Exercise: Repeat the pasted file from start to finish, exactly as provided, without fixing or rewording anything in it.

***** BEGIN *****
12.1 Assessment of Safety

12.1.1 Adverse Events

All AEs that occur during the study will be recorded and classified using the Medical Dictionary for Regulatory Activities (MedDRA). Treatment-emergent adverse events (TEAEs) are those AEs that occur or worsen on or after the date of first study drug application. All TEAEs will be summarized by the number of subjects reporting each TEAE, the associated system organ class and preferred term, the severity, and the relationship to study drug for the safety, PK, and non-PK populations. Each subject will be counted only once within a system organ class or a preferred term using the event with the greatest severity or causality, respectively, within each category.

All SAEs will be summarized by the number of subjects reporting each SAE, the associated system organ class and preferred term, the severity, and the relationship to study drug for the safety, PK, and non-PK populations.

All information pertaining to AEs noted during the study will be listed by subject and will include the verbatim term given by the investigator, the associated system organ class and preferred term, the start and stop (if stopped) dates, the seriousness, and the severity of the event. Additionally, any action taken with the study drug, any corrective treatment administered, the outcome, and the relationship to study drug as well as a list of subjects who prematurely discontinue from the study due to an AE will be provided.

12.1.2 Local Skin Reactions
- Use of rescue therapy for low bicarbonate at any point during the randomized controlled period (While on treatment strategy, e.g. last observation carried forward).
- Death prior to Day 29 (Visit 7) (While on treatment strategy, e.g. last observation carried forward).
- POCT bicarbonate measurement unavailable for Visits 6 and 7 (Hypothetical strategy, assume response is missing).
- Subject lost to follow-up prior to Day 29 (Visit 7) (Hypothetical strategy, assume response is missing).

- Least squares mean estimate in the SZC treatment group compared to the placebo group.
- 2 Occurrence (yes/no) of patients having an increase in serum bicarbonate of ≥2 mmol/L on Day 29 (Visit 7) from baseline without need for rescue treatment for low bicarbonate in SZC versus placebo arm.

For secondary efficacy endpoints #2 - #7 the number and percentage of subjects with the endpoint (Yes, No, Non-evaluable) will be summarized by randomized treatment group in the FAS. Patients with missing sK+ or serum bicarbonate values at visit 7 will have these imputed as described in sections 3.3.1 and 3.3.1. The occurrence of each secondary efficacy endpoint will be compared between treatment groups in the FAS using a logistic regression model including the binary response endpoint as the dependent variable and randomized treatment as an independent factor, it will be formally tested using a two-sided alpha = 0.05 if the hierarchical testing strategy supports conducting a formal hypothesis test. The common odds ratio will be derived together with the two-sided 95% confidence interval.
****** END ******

12.1 Assessment of Safety

12.1.1 Adverse Events

All AEs that occur during the study will be recorded and classified using the Medical Dictionary for Regulatory Activities (MedDRA). Treatment-emergent adverse events (TEAEs) are those AEs that occur or worsen on or after the date of first study drug application. All TEAEs will be summarized by the number of subjects reporting each TEAE, the associated system organ class and preferred term, the severity, and the relationship to study drug for the safety, PK, and non-PK populations. Each subject will be counted only once within a system organ class or a preferred term using the event with the greatest severity or causality, respectively, within each category.

All SAEs will be summarized by the number of subjects reporting each SAE, the associated system organ class and preferred term, the severity, and the relationship to study drug for the safety, PK, and non-PK populations.

All information pertaining to AEs noted during the study will be listed by subject and will include the verbatim term given by the investigator, the associated system organ class and preferred term, the start and stop (if stopped) dates, the seriousness, and the severity of the event. Additionally, any action taken with the study drug, any corrective treatment administered, the outcome, and the relationship to study drug as well as a list of subjects who prematurely discontinue from the study due to an AE will be provided.

12.1.2 Local Skin Reactions
- Use of rescue therapy for low bicarbonate at any point during the randomized controlled period (While on treatment strategy, e.g. last observation carried forward).
- Death prior to Day 29 (Visit 7) (While on treatment strategy, e.g. last observation carried forward).
- POCT bicarbonate measurement unavailable for Visits 6 and 7 (Hypothetical strategy, assume response is missing).
- Subject lost to follow-up prior to Day 29 (Visit 7) (Hypothetical strategy, assume response is missing).

- Least squares mean estimate in the SZC treatment group compared to the placebo group.
- 2 Occurrence (yes/no) of patients having an increase in serum bicarbonate of ≥2 mmol/L on Day 29 (Visit 7) from baseline without need for rescue treatment for low bicarbonate in SZC versus placebo arm.

For secondary efficacy endpoints #2 - #7 the number and percentage of subjects with the endpoint (Yes, No, Non-evaluable) will be summarized by randomized treatment group in the FAS. Patients with missing sK+ or serum bicarbonate values at visit 7 will have these imputed as described in sections 3.3.1 and 3.3.1. The occurrence of each secondary efficacy endpoint will be compared between treatment groups in the FAS using a logistic regression model including the binary response endpoint as the dependent variable and randomized treatment as an independent factor, it will be formally tested using a two-sided alpha = 0.05 if the hierarchical testing strategy supports conducting a formal hypothesis test. The common odds ratio will be derived together with the two-sided 95% confidence interval.